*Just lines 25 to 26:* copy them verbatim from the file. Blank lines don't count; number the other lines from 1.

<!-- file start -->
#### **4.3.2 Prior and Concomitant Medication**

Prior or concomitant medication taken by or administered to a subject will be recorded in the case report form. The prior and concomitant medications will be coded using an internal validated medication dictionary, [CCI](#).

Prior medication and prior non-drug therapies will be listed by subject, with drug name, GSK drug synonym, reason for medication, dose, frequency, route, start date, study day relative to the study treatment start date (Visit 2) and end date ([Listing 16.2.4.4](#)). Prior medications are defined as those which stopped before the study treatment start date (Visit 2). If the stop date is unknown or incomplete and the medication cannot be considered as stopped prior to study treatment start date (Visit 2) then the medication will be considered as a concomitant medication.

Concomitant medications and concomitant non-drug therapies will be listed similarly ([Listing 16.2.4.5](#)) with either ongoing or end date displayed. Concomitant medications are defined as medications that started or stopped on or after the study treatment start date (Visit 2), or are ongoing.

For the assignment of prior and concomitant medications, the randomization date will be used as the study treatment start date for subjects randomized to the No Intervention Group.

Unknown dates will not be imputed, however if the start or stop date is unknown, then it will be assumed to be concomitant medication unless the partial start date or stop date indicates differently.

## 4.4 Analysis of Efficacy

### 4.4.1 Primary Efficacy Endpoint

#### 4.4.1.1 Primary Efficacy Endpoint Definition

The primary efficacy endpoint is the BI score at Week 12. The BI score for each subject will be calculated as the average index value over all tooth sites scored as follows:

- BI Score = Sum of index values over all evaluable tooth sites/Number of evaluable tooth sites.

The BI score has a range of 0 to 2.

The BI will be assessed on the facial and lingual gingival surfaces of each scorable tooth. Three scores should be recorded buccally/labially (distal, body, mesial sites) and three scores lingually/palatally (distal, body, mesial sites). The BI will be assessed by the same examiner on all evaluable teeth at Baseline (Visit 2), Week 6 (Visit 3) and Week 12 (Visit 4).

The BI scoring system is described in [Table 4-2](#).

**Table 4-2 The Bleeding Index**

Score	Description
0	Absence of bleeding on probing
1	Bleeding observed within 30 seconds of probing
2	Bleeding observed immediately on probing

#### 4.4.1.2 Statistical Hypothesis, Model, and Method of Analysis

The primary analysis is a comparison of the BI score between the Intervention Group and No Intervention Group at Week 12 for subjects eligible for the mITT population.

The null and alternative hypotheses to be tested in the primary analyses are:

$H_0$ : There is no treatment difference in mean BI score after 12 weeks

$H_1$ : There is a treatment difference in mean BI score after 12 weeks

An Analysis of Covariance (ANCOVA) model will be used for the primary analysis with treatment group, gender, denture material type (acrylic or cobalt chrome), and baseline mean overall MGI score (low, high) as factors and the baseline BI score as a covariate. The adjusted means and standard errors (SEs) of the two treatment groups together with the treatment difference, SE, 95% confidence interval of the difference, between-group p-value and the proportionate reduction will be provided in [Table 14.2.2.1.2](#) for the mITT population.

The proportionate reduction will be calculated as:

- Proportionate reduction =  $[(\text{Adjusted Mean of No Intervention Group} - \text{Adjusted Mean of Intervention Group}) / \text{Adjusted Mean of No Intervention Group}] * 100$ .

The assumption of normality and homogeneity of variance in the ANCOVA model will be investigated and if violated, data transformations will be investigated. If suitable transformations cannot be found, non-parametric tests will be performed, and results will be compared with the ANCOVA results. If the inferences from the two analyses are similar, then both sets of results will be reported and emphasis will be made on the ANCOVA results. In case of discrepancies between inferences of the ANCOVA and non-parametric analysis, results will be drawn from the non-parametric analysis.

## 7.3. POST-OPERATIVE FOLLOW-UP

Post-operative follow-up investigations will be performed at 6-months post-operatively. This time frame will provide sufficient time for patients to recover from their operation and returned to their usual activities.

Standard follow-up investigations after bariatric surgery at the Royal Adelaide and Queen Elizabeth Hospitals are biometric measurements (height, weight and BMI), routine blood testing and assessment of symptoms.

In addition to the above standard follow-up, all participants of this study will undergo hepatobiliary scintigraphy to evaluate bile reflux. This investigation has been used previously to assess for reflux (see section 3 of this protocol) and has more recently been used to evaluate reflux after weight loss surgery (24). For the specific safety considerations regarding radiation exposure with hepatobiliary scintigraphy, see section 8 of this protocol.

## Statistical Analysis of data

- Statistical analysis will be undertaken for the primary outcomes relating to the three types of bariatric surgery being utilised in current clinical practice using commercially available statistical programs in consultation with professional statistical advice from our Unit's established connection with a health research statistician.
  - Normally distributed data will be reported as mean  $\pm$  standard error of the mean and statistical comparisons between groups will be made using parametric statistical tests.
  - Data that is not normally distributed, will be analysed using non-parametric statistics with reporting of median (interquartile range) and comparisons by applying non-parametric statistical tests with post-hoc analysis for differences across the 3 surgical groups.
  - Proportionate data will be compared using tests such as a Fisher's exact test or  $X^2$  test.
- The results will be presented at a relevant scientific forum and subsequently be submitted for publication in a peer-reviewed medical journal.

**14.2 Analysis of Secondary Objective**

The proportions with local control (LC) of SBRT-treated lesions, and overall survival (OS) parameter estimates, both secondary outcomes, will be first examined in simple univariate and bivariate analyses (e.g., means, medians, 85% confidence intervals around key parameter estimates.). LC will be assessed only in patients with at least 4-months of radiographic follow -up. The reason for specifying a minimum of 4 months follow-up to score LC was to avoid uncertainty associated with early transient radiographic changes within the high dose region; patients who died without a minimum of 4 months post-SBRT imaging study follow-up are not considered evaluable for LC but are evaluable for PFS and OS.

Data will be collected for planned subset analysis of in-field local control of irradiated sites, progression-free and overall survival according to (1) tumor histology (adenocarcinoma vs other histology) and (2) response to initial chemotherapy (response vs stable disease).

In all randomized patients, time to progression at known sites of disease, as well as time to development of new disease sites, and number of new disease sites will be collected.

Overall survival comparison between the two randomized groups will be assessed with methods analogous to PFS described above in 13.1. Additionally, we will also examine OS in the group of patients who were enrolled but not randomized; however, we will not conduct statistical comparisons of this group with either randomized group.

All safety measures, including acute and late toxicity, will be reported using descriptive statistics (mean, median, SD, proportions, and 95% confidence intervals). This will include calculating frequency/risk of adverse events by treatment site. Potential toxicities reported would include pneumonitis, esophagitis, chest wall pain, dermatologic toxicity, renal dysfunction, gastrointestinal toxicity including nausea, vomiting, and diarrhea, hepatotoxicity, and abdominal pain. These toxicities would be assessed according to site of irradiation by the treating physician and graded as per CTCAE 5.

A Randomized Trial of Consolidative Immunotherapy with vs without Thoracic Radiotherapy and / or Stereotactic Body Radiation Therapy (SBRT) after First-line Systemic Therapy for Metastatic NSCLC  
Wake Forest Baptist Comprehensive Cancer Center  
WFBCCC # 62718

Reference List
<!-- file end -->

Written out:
An Analysis of Covariance (ANCOVA) model will be used for the primary analysis with treatment group, gender, denture material type (acrylic or cobalt chrome), and baseline mean overall MGI score (low, high) as factors and the baseline BI score as a covariate. The adjusted means and standard errors (SEs) of the two treatment groups together with the treatment difference, SE, 95% confidence interval of the difference, between-group p-value and the proportionate reduction will be provided in [Table 14.2.2.1.2](#) for the mITT population.

The proportionate reduction will be calculated as: